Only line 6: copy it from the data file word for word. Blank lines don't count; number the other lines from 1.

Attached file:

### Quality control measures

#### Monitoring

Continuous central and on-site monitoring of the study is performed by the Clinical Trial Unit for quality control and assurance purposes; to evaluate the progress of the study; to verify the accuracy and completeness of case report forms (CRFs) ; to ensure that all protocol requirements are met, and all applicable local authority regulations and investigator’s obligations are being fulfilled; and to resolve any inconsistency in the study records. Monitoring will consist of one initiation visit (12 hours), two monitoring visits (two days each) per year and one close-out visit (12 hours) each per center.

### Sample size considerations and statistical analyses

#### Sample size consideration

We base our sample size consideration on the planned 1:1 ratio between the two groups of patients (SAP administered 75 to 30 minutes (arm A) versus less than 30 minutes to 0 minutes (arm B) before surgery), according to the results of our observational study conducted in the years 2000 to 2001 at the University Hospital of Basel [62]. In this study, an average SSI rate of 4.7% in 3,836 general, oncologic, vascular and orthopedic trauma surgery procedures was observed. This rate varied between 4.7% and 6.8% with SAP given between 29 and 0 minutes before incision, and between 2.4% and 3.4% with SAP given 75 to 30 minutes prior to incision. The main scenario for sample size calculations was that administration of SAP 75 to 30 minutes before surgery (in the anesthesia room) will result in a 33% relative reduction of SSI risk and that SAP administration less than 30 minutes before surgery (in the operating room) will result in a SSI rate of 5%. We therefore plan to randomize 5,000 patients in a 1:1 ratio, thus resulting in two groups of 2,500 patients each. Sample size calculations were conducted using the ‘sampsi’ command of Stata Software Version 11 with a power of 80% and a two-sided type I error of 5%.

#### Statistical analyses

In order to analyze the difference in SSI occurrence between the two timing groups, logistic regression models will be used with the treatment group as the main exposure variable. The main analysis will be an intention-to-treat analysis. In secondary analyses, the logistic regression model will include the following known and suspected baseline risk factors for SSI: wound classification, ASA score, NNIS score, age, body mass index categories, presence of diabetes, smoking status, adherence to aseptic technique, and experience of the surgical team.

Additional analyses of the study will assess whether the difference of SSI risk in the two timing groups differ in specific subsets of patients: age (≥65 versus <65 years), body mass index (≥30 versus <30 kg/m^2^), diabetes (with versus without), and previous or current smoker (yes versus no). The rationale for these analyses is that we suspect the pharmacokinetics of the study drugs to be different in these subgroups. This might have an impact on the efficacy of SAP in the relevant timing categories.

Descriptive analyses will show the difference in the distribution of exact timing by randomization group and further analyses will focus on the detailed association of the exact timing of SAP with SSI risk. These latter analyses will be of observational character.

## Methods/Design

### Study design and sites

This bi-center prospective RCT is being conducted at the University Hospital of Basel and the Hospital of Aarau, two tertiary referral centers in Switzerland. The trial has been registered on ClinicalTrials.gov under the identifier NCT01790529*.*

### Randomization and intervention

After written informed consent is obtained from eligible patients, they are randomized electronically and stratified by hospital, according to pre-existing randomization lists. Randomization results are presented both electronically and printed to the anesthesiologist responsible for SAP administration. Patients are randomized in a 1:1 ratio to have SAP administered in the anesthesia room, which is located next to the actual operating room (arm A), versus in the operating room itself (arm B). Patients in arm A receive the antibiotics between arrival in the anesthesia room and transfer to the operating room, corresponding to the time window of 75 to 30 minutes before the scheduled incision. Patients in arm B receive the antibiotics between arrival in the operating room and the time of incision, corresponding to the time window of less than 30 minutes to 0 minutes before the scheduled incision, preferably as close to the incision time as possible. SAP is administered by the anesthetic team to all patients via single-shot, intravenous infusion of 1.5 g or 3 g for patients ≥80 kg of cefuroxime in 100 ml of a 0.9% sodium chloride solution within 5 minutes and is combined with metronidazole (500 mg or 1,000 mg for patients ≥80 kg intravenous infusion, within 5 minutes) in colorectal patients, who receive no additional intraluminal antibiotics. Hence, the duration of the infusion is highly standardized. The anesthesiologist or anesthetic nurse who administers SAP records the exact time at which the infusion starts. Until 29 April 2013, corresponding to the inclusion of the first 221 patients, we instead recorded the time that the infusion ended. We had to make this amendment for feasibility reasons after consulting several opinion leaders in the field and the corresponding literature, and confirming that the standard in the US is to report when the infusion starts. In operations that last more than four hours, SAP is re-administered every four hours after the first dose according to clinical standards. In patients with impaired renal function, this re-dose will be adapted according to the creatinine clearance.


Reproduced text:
We base our sample size consideration on the planned 1:1 ratio between the two groups of patients (SAP administered 75 to 30 minutes (arm A) versus less than 30 minutes to 0 minutes (arm B) before surgery), according to the results of our observational study conducted in the years 2000 to 2001 at the University Hospital of Basel [62]. In this study, an average SSI rate of 4.7% in 3,836 general, oncologic, vascular and orthopedic trauma surgery procedures was observed. This rate varied between 4.7% and 6.8% with SAP given between 29 and 0 minutes before incision, and between 2.4% and 3.4% with SAP given 75 to 30 minutes prior to incision. The main scenario for sample size calculations was that administration of SAP 75 to 30 minutes before surgery (in the anesthesia room) will result in a 33% relative reduction of SSI risk and that SAP administration less than 30 minutes before surgery (in the operating room) will result in a SSI rate of 5%. We therefore plan to randomize 5,000 patients in a 1:1 ratio, thus resulting in two groups of 2,500 patients each. Sample size calculations were conducted using the ‘sampsi’ command of Stata Software Version 11 with a power of 80% and a two-sided type I error of 5%.